By Wayne LaPierre, Executive Vice President
I recently visited a colleague who is a remarkable detective when it comes to conducting Internet research. He likens his work to peeling an onion. In the Internet universe, he says, the layers and interconnection of information and data are seamless, appearing to be without end.
But as we discovered, there can be an end.
My friend’s state-of-the-art, fiber-optic, land-line service abruptly went down for several hours. No high-speed DSL, not even long distance voice service. Nothing.
In the midst of that vacuum, I realized just how essential this truly instant communication has been to the preservation of the Second Amendment in our modern times.
You almost have to be of a certain age to understand how hard it was to disseminate the truth before the Internet. After the formation of the NRA Institute for Legislative Action in 1975, we did it, and we did it well. We communicated through direct mail, through phone trees, newsletters, through people-to-people contact and through mass meetings.
What the gun-ban crowd had and still has is the megaphone of the big media.
With the advent of the Internet, all of that changed for us.
But will that change, be altered or taken from us?
There we were at my friend’s sophisticated computer operation experiencing digital dead silence—completely cut off from the unfettered world of knowledge and opinion we all take for granted.
Digital silence. That’s something global users in other nations—like Russia, China and a long list of lesser undemocratic states—often experience because their governments have the power to pull the plug on individual websites or, at times, the whole network.
For Americans, with the advent of the U.S. invention of the Internet, free speech is not just open dissemination of ideas and information. It includes limitless instant access to those ideas and the ability to choose and search from among virtually unlimited sources. It is also the backbone of free enterprise and a vibrant global economy.
With the Internet—as created by Americans and managed by Americans—that freedom of speech and freedom of access has grown exponentially and, above all, has been preserved to a remarkable degree.
The Internet, as the most open free-speech institution in history, has become a major factor in gun owners’ ability to achieve success in preserving and protecting the Second Amendment.
Compare Internet freedom to the parallel universe of the national media, especially traditional, legacy network television.
The Media Research Center (MRC) tirelessly documents media bias on a broad range of topics, but has been especially keen on ferreting out dishonest coverage of Second Amendment issues.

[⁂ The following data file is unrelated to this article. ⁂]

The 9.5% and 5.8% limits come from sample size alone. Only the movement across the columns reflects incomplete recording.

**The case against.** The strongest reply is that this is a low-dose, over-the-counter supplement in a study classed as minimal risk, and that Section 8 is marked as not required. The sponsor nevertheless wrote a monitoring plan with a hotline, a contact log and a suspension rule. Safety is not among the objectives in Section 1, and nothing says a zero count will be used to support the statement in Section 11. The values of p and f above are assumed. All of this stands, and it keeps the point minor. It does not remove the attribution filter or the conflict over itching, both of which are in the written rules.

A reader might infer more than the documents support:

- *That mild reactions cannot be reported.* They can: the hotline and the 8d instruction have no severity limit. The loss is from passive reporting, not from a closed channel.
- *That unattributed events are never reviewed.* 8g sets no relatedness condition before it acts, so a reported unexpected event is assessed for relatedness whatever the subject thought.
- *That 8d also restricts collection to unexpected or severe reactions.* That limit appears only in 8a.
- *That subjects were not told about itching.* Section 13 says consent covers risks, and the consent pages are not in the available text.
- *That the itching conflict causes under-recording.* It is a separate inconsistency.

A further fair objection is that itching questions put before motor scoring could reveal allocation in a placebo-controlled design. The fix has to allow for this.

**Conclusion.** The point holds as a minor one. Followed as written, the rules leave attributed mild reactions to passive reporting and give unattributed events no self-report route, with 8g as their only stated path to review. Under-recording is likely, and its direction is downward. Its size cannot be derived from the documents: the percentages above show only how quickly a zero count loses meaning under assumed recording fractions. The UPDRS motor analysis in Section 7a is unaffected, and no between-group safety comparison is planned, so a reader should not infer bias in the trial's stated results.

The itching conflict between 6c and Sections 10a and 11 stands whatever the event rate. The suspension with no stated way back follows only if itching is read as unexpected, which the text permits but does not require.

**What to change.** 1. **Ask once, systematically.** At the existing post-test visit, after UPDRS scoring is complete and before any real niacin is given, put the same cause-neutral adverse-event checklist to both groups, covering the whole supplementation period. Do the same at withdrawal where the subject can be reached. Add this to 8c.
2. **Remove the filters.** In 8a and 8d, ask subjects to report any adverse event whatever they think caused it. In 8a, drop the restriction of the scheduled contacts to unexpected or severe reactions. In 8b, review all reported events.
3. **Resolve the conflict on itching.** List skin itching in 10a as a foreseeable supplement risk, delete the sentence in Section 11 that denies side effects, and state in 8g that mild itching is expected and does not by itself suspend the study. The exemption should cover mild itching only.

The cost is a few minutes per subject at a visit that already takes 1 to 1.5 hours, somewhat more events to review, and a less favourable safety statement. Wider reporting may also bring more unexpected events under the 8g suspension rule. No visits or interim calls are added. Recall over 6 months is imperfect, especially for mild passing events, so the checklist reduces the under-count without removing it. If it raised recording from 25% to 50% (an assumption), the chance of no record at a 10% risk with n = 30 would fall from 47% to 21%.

Headlines from the MRC website (www.MRC.org) tell the story:
• “ABC, CBS, NBC Slant 8 to 1 for Obama’s Gun Control Crusade”
• “Doubling Down on Anti-Gun News”
• “Media Coverage of ‘Fast and Furious’ Scandal Rare and Spurious”
As the impressive MRC media-bias evidence demonstrates, the common weapon against the Second Amendment has been the news blackout.
Were it up to the thought managers in traditional media, their rules of engagement—absolute control—would long ago have been applied to the Internet.
Thomas Friedman of The New York Times told Meet the Press that the Internet was “an open sewer of untreated, unfiltered information.”
Former NBC News anchor Tom Brokaw, appearing with Friedman, said “… there is so much disinformation out there that it’s frightening. … We just can’t function that way.”
So just how would Brokaw have the Internet function?
He laid it out in 1996:
“… the Internet works best when there are gatekeepers. When there are people making determinations and judgments about what information is relevant and factual and useful.”
And in Tom Brokaw’s and Thomas Friedman’s world, the gate is always closed to the Second Amendment, but always open to the gun banners.
That is surely where we are headed with the announcement in March by the Obama administration that America’s oversight of the Internet will be handed away to, as yet, undetermined global control.
In a March 14 press release, the administration said the U.S. would “transition key Internet domain functions to the global stakeholder community”—whatever that may mean.
The U.S. Commerce Department pledged that the U.S. will insist that the “global stakeholder community” will “maintain the openness of the Internet.”
Really? How? Once Internet governance is out of U.S. oversight, it’s gone. And we are the only nation on earth that has a constitutionally protected First Amendment.
I would not trust the First Amendment to the care of “global stakeholders” any more than I would entrust them with the Second Amendment.
And why should anyone believe any assurances from the administration of a president who says his pen and phone trump laws enacted by Congress and who infamously promised “You can keep your doctor” and “keep your heath care”?
The Internet is not the property of Barack Obama. It is not his to give away. It is not some bureaucratic property to be bargained away behind closed doors. It belongs to the American people.
And it must be protected.
Maintaining American integrity of the Internet should be the responsibility of Congress. In 2012, Congress unanimously passed resolutions reasserting that U.S. policy is “to promote a global Internet free from government control.”
As NRA members, we must insist that our U.S. Senators and Congressmen demand a hold on this giveaway and open full investigations and hearings into the future governance of the Internet.
The future of the Second Amendment depends on the free exercise of the First Amendment. And that includes preserving America’s Internet and its unrestricted flow of ideas and vital information.